Head further West along the beach for sailing and windsurfing. Carnac's Grand Plage also has two kids clubs where you can leave children from 15 minutes up to a whole day, and they can play on giant inflatables, trampolines and countless other toys with trained activity staff.

La Trinite Sur Le Mer: This is a pretty seaside port just a few minutes drive along the coast from Carnac. It's a great spot to stop for lunch, and walk along the harbour, and makes a great spot to head for the Plages Men Du and Beamer which lie between Carnac and La Trinite.

These are beautiful, sheltered beaches with shade and plenty of rock pools to explore – although don't stop here expecting lots of facilities because there's zilch. We had to drive into La Trinite to buy a bottle of water before heading on to this beach, which was gloriously empty in early July, and great for a spot of body boarding.

The Standing Stones: Britain has Stonehenge – Brittany has the Standing Stones. Outside the town of Carnac (and just across the road from our campsite) are fields containing around 2,000 standing stones. The alignements (as they're known to us fluent *cough* French speakers) are one of the most important pre-historic sites in Europe, pre-dating the Pyramids and Stonehenge.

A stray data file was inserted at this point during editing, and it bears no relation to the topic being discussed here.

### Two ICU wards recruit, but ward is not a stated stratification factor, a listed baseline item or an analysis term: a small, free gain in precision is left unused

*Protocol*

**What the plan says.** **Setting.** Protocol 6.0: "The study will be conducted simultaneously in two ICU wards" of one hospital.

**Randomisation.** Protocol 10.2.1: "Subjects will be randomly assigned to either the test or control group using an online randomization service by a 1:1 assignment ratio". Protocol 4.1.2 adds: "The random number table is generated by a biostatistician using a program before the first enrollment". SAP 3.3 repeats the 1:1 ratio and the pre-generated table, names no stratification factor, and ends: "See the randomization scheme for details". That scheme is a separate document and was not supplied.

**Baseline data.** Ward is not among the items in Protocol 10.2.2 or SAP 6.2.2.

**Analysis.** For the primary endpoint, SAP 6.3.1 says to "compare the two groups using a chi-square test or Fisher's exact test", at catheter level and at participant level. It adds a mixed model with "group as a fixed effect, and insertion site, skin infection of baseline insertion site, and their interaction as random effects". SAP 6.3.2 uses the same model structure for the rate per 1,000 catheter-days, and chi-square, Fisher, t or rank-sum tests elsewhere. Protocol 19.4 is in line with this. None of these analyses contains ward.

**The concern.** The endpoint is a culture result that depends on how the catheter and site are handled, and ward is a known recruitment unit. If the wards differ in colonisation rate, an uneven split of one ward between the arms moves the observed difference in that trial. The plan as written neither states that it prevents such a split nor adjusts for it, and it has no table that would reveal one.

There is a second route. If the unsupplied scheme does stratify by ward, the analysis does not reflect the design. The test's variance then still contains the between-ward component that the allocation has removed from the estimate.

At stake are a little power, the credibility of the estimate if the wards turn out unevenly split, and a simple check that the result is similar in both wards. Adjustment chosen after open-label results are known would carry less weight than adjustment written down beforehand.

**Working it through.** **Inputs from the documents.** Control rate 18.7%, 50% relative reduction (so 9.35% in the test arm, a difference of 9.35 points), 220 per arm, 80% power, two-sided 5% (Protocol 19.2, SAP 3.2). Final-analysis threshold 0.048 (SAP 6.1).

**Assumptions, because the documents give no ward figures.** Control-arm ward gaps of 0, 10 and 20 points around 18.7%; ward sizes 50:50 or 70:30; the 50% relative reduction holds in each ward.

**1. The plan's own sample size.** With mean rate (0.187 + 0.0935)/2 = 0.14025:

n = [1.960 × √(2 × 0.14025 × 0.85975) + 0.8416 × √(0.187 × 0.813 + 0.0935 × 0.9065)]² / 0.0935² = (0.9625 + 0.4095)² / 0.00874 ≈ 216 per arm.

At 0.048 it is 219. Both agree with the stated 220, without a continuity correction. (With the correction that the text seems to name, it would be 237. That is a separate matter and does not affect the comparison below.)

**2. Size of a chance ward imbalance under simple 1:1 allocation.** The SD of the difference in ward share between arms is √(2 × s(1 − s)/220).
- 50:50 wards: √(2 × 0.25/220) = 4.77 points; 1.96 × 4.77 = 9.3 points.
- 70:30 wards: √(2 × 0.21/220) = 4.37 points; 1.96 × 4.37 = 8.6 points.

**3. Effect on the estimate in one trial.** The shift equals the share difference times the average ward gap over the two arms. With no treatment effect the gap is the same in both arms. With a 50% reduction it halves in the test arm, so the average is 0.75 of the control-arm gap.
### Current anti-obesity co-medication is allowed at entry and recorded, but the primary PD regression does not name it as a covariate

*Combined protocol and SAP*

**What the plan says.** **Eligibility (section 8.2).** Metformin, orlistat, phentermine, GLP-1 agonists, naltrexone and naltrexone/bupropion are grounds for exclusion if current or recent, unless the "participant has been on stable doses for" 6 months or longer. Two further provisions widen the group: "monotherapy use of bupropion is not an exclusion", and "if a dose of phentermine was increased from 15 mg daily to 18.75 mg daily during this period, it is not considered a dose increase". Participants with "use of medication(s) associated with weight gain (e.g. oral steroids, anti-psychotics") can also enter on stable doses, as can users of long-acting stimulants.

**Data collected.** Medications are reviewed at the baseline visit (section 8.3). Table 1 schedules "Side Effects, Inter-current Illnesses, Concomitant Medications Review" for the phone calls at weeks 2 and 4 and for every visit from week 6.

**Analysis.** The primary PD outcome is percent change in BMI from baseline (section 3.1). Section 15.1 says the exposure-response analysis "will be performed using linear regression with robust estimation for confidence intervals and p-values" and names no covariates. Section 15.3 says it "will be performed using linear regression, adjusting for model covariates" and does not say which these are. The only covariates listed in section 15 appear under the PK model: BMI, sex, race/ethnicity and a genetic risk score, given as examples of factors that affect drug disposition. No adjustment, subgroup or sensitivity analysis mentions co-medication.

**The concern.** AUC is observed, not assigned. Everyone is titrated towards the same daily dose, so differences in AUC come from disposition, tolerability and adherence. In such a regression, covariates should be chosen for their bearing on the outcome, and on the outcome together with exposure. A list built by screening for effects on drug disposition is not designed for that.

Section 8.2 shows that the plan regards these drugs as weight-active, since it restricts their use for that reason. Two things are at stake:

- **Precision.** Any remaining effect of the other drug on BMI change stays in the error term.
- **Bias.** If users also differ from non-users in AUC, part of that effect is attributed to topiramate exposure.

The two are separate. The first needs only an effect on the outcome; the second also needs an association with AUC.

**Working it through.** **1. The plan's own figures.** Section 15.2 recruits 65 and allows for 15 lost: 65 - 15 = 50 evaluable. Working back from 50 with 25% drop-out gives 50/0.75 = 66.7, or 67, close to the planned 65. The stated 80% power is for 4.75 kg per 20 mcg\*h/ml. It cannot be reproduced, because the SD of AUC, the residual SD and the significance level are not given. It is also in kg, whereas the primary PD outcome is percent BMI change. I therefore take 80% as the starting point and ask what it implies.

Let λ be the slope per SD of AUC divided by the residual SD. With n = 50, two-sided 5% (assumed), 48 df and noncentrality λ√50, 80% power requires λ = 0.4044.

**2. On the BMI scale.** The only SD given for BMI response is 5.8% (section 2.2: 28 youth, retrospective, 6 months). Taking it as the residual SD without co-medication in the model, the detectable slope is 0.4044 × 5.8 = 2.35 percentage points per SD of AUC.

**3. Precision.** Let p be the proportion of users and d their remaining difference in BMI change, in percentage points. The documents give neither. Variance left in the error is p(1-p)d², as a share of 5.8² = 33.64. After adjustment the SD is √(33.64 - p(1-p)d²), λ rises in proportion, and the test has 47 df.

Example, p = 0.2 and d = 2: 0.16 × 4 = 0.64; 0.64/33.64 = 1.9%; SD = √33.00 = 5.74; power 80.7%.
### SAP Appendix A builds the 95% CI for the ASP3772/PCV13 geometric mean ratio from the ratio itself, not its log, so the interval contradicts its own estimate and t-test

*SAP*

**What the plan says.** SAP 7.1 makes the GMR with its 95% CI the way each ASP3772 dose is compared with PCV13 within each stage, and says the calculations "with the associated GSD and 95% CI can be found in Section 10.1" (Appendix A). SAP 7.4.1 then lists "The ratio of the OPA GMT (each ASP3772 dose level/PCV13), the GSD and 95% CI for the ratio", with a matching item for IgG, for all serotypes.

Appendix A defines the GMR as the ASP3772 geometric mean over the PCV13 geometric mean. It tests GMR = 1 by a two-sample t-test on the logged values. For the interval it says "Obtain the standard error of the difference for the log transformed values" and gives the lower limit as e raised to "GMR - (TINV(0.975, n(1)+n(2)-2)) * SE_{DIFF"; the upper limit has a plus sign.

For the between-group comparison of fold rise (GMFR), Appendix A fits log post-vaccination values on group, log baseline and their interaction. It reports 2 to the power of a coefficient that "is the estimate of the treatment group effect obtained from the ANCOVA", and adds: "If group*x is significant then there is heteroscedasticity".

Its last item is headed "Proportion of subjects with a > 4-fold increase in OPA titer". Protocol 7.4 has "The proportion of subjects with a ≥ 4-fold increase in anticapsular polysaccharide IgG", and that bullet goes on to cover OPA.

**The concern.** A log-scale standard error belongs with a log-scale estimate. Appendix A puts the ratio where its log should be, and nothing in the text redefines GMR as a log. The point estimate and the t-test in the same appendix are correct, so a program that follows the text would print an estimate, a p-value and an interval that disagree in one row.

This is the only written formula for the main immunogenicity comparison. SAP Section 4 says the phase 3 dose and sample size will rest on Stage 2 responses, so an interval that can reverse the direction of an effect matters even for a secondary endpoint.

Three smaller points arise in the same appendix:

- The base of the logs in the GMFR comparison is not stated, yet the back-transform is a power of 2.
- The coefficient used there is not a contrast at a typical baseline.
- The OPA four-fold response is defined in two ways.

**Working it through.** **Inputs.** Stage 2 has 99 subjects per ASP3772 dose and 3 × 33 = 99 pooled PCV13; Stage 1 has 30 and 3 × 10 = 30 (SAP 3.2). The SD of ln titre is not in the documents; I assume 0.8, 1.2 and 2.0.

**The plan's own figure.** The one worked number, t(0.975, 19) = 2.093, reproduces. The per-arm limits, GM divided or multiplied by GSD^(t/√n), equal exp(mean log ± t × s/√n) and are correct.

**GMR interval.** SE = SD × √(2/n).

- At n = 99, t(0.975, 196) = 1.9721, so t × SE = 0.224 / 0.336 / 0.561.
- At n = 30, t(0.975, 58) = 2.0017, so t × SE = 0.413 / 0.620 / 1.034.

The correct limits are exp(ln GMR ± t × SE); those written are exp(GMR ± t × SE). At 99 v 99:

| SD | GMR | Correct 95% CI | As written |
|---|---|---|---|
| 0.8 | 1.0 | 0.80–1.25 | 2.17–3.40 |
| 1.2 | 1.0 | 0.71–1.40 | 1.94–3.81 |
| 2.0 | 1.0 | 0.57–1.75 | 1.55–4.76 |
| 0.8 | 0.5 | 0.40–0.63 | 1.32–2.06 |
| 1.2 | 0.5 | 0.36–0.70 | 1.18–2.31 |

Nobody is entirely sure why the stones are arranged as they are – one theory is that they were used to plot the movements of the moon. Although Flea's theory is that cavemen were playing a pre-historic version of World's Strongest Man.

Quiberon: To the South of Carnac lies the Quiberon peninsula, a narrow strip of land that incorporates Saint Pierre Quiberon in the North, and Quiberon in the South. At some points of the peninsula, you can stand in the road and see the ocean on both sides. The West coast is perfect for surfing, kite surfing and boarding of all kinds, with rock pools to explore.

The East side is more gentle, with long sandy beaches perfect for younger families. It's one of the most beautiful spots I think we've ever visited.

Quiberon itself is lively, with loads of bars and restaurants and its own beach, with a busy sea-front. Don't think you can park here, though – you might accidentally find yourself in the queue to get on a car ferry to Spain. Also, Quiberon is home to the world's best sardines. True fact.

Seven nights accommodation in a Comfort Plus two bed, two bathroom mobile home with decking costs from £700 for a family of four. Return crossings from Dover-Calais are included in the price of the holiday, although alternative crossings can be booked at a supplementary cost.